> off other states, and as a result most modern states are evolved to keep
> other states at bay - or else they get gobbled up by their neighbors. It is
> useful to recognize this particular capability of the state and to use it
> as the basis for further thinking.
> Let me thus propose the following principle: *The proper scope of state
> action is only to survive*.
> Under this principle the state may take any and all actions it needs to
> stop other states or non-state actors from taking its territory, usurping
> its sovereignty and asserting state or state-like control over the society.
> Equally so, the state may not take any other action, regardless of whether
> such action might provide benefits to some or even all members of the
> This is a very peculiar way of looking at the state - it's
> self-referential, it creates a purpose for the state that does not aim to
> better the society, it only promises to keep other states off the society's
> back. It does not depend on any particular moral vision, does not create
> any task-specific duties or limitations (like the enumerated powers, or
> provisions for social services enshrined in constitutions around the
> world), it only makes one promise - keep other states out, no more, no
> less. And yet, despite (or maybe because) of its concise nature, it could
> create a strong Schelling point that would remain valid in a wide array of
> possible internal and external conditions and that Schelling point could be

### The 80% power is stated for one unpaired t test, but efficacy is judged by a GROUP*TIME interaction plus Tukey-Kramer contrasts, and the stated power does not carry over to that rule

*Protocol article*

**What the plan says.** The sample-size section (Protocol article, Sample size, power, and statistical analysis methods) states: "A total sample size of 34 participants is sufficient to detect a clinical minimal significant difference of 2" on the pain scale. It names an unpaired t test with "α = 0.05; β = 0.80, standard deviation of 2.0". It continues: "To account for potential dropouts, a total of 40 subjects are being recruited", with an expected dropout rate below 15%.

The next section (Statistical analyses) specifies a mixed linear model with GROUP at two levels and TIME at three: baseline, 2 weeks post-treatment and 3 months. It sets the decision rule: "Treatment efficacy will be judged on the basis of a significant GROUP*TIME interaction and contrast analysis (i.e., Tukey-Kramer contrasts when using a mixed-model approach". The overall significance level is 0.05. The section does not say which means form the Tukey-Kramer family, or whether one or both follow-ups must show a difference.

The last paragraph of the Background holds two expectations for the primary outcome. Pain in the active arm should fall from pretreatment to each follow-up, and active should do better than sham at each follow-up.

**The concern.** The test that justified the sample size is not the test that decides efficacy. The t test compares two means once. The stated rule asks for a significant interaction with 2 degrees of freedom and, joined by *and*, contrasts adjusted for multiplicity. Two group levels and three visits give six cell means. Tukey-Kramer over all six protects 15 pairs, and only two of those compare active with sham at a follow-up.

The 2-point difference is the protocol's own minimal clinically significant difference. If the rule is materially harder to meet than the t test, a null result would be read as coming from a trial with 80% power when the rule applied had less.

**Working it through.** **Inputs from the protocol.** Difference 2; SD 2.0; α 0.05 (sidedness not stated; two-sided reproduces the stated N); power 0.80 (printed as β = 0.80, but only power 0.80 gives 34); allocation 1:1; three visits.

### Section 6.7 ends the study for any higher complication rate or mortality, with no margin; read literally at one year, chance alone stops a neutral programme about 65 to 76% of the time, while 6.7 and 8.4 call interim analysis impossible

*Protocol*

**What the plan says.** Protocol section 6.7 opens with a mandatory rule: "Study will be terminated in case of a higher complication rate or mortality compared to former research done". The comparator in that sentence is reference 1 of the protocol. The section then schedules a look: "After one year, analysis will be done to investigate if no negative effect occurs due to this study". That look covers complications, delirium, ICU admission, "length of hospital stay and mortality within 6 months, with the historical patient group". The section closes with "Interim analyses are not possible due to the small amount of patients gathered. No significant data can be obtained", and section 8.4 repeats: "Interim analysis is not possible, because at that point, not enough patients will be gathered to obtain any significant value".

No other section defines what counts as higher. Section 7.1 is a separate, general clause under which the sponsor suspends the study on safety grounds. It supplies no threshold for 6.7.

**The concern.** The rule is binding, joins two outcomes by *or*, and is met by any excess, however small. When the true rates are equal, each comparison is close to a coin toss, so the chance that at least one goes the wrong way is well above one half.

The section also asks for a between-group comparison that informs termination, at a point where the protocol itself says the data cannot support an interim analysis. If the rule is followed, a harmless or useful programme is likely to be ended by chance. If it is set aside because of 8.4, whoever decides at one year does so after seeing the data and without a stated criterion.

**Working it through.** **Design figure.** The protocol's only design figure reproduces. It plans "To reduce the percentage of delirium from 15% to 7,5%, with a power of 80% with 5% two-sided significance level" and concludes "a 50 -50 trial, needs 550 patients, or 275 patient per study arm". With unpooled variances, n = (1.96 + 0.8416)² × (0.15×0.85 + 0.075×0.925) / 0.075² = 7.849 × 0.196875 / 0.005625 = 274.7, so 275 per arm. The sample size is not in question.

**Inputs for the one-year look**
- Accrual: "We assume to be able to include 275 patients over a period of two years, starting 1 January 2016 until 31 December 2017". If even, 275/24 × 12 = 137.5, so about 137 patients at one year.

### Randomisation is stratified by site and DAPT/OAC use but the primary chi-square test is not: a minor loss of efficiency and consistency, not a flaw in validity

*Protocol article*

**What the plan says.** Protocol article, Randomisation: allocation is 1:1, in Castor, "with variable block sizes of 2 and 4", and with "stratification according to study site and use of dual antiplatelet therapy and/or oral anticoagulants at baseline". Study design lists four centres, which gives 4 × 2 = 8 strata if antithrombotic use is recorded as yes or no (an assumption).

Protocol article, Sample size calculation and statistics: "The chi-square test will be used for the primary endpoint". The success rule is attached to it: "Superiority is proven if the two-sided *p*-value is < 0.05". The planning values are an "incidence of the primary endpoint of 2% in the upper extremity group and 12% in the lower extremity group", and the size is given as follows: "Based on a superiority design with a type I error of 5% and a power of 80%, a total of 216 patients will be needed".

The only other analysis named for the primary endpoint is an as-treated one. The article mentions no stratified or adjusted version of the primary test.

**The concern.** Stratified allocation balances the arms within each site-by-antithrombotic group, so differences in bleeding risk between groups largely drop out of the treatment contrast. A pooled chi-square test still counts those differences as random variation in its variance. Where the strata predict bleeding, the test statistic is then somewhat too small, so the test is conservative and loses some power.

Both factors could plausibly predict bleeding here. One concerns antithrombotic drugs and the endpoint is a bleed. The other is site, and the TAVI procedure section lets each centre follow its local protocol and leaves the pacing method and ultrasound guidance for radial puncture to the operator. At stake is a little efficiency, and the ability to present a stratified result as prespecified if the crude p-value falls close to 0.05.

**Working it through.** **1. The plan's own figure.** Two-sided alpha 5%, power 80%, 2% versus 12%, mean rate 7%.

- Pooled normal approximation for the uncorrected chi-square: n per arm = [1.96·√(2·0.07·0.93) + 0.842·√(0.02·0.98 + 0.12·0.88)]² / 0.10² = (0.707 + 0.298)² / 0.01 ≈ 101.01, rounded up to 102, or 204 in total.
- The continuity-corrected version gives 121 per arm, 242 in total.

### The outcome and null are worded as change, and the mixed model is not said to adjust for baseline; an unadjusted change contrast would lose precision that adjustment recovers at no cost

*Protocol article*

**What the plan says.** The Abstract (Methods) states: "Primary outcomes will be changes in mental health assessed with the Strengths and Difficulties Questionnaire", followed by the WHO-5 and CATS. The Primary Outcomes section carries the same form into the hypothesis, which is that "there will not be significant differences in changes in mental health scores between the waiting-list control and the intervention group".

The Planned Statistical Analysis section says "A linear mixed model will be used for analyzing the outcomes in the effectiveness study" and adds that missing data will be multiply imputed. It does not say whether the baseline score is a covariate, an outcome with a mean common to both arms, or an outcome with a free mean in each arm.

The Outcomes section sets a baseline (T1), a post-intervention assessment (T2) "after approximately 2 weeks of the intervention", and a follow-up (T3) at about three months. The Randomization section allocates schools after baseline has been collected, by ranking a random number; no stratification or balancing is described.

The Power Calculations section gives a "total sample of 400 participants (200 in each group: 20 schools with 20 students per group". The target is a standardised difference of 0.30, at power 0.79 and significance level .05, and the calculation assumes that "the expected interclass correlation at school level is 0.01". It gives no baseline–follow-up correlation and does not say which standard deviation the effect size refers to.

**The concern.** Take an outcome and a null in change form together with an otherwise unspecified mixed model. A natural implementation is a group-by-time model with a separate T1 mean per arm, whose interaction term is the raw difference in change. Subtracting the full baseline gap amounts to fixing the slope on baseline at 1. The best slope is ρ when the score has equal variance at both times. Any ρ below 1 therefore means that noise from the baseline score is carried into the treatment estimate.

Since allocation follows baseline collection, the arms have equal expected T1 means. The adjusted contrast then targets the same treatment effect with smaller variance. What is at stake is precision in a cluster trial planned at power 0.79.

> understood and acted upon by both the society at large and by the men of
> the state.
> In times of extreme strife the surviving state would legitimately claim
> extreme powers - draft, confiscation, wartime communism, even (in truly
> horrendous and unusual situations) censorship. This would be the
> totalitarian state, subsuming all of the society to the task of its own
> survival. But then, as the enemies slink away from the gates, the same
> principle of state survival would mandate a gradual limitation and
> dismantling of its control over the society, up to and including leaving
> just a skeleton crew manning the nuclear deterrent force, with life and
> property firmly in the hands of individuals and their non-state
> This principle would be a beacon to provide a direction for all men, the
> same in times of war and in times of peace, which is a clear improvement
> over many current ideas that introduce a tension between individual freedom
> and collective security and fail to give us a common way of framing and
> understanding this very complex part of reality.
> I am not a scholar and I am not broadly familiar with the literature
> relevant to this field of political theory. In retrospect, the principle I
> enunciated is quite obvious, so I am sure many others had the same idea
> before me. If anyone here reading it knows of any previous proponents, tell
> me, so I can acknowledge them.
> Comments are welcome.
> extropy-chat mailing list
> extropy-chat at lists.extropy.org